Ballet & Dance
The Théâtre Bobino
From clowns to musical delights… Bobino gets its name from a celebrated Italian clown that worked in the nearby Luxembourg Gardens in the early 19th century. From 1816 to 1868, the Théâtre du Luxembourg welcomed Bobino the clown and his troupe, and the venue became affectionately referred to as Bobino's theatre. In the 1870s, the venue moved locations to the bustling nearby Montparnasse district and officially adopted its nickname and current title.
From its construction in the 1870s up until the first World War, the Bobino was a small concert cafe, though it quickly gained popularity. While exiled in France, even Lenin himself was known to frequent the théâtre Bobino! Following the war, the Bobino music hall quickly became the go-to location for all the latest in Parisian musical culture. Becoming the primary music venue on the Rive Gauche (left bank of the seine), the théâtre Bobino welcomed international stars from Edith Piaf and Georges Brassens to Barbara, Dalida, and Joséphine Baker. At one time, the Bobino and Paris' legendary Right Bank music hall L'Olympia were both run by Bruno Coquatrix, a well-known impresario.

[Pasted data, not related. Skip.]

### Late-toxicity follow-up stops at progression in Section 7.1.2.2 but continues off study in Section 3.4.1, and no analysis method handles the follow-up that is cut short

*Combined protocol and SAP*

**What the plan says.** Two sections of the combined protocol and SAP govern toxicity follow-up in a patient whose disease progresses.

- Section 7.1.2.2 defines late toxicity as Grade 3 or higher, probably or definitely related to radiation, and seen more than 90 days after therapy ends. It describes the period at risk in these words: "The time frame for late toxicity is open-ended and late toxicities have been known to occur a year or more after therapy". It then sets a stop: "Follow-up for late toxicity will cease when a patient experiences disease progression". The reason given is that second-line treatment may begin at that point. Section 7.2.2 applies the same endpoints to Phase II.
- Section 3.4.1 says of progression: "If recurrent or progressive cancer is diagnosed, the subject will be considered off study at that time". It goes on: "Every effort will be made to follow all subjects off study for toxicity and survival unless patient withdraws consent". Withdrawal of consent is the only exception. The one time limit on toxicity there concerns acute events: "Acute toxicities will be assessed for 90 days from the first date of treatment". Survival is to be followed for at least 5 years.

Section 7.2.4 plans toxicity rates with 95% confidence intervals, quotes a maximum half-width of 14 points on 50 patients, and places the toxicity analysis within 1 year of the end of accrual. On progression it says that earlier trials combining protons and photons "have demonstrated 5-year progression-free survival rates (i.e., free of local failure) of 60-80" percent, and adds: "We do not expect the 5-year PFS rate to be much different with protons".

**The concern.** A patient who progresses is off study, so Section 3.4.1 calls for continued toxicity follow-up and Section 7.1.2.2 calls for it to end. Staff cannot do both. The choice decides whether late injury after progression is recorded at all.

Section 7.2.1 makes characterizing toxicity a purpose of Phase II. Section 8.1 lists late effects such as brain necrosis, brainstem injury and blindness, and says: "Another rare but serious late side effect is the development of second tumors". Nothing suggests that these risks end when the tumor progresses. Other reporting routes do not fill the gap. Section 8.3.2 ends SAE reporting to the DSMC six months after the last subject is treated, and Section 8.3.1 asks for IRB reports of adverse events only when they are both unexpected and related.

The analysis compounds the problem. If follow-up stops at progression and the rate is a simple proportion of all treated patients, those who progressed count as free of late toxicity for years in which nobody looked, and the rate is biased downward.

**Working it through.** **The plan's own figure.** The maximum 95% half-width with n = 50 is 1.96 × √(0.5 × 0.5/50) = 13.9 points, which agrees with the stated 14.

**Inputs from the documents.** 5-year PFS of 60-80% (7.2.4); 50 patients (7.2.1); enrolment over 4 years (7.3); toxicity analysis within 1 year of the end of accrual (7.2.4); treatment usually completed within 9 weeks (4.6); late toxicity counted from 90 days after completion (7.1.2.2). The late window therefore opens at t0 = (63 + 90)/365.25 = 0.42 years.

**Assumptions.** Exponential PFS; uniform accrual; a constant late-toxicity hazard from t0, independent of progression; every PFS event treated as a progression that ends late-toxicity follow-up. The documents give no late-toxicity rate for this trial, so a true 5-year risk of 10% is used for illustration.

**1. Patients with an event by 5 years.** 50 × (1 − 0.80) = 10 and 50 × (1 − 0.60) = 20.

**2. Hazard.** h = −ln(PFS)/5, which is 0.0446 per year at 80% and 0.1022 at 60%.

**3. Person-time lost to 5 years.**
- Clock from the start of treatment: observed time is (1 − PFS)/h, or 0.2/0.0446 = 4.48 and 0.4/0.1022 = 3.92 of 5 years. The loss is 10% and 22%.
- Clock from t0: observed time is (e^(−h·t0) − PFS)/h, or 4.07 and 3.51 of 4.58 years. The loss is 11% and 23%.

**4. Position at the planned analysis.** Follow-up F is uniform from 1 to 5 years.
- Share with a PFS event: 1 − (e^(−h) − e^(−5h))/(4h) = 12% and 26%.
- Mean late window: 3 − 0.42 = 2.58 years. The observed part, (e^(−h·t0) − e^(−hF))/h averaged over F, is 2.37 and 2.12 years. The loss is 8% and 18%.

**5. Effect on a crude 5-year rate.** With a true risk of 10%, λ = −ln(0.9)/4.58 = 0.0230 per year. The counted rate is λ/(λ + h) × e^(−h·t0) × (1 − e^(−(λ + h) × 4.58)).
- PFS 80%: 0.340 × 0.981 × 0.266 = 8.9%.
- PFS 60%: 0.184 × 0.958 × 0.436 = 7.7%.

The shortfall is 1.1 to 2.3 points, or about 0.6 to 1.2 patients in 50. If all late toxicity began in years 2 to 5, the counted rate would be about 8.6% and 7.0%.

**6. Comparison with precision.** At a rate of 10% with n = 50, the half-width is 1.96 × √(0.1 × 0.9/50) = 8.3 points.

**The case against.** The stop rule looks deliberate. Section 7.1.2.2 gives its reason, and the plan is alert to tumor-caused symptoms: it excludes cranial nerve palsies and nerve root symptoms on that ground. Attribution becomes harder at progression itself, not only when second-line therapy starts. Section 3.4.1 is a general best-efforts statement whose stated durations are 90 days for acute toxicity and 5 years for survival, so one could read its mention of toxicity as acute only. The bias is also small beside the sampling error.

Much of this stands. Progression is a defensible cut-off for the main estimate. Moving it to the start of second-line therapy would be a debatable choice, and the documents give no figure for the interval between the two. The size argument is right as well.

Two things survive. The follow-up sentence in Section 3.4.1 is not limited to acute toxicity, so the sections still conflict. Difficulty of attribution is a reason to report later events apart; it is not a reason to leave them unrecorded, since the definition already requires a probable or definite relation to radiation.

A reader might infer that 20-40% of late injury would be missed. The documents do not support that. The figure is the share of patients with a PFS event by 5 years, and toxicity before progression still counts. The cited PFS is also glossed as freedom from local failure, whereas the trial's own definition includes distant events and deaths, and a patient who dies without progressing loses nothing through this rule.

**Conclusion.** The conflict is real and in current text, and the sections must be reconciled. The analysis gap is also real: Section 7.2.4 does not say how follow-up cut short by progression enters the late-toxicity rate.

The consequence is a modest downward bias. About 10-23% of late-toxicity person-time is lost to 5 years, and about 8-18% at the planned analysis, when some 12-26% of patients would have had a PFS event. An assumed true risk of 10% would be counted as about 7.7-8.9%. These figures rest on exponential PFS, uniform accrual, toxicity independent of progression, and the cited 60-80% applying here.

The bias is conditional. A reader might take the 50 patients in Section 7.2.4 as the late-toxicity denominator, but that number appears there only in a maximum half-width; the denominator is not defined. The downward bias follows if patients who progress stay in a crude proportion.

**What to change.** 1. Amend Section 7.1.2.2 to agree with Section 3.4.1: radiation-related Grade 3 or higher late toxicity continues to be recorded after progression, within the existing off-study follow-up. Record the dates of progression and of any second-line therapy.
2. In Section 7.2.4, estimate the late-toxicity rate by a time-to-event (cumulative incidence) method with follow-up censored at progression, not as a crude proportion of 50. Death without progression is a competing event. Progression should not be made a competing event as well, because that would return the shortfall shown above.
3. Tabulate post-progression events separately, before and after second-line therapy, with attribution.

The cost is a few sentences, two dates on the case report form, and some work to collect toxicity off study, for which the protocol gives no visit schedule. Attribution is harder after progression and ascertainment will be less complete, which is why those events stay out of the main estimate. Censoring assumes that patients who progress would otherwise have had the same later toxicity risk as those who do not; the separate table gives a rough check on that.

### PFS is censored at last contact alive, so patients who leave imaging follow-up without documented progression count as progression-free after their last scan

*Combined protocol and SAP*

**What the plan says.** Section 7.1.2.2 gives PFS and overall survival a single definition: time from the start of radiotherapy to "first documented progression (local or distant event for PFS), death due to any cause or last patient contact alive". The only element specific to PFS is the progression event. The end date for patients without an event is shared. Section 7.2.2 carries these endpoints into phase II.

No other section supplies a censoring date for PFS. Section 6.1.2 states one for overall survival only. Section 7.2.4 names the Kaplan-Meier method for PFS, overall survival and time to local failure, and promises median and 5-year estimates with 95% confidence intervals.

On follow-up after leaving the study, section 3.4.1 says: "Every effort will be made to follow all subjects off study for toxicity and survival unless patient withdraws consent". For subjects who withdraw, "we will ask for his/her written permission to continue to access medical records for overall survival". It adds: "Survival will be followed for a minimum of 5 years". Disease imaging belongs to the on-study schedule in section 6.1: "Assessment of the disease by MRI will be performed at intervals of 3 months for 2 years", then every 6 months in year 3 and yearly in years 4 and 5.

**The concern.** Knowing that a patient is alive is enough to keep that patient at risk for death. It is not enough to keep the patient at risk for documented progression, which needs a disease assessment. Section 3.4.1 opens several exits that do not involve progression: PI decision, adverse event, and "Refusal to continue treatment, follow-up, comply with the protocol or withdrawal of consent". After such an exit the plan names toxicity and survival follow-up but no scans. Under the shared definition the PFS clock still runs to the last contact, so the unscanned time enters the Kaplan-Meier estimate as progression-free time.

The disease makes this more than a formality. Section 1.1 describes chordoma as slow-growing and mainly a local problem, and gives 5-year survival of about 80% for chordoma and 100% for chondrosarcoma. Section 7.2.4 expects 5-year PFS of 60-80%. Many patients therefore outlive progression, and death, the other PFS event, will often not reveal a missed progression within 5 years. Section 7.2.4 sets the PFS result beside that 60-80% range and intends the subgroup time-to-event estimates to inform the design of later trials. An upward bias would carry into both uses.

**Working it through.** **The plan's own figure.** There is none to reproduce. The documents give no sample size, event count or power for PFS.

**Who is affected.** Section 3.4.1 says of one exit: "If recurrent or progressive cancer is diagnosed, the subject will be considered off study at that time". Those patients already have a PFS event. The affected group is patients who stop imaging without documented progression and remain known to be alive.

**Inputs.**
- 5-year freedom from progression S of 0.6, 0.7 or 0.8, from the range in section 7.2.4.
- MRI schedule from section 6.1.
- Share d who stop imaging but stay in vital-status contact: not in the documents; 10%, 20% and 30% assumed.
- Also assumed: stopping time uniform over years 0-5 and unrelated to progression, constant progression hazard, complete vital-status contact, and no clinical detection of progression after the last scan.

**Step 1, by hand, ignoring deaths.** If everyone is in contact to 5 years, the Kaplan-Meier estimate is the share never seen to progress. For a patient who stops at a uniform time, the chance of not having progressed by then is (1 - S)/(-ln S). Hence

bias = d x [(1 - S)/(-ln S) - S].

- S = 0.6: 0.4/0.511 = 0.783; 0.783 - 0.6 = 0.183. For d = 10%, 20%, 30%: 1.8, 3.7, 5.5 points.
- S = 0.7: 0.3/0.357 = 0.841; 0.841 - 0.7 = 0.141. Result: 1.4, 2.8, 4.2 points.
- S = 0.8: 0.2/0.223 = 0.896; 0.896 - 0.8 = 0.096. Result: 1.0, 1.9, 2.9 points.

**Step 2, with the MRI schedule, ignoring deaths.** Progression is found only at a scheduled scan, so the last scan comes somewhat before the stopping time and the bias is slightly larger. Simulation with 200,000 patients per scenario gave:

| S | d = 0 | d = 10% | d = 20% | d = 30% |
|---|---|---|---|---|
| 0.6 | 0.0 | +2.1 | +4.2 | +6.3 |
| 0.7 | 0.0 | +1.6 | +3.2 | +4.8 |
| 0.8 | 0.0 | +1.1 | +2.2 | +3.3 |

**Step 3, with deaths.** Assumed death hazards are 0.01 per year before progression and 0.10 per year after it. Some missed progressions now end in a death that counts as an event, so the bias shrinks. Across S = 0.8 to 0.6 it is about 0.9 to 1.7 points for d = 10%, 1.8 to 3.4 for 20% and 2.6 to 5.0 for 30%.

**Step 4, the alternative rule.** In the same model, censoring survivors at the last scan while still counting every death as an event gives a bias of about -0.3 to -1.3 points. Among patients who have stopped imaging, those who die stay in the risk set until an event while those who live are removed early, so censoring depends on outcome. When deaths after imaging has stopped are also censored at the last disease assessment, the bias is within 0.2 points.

Bobino finding its place… After a major renovation in the 1980s, the theatre faced closure due to financial troubles, and entered a rather experimental phase throughout the 1990s and early 2000s, hosting cabaret dinners, comedians, and even a few television recording sessions. The Bobino changed leadership in 2010 when a new director wanted to embrace the venue's music hall history and also to expand to include musicals, one-man-shows, and more diverse acts. The théâtre Bobino has finally found its place as a celebrated Parisian venue welcoming musically-charged performances of all genres.
Fast facts Capacity: 900 Handicap Accessible: Yes, please contact us to ensure proper seating in accessible areas. Air conditioning: No Heating: Yes
Past shows at this venue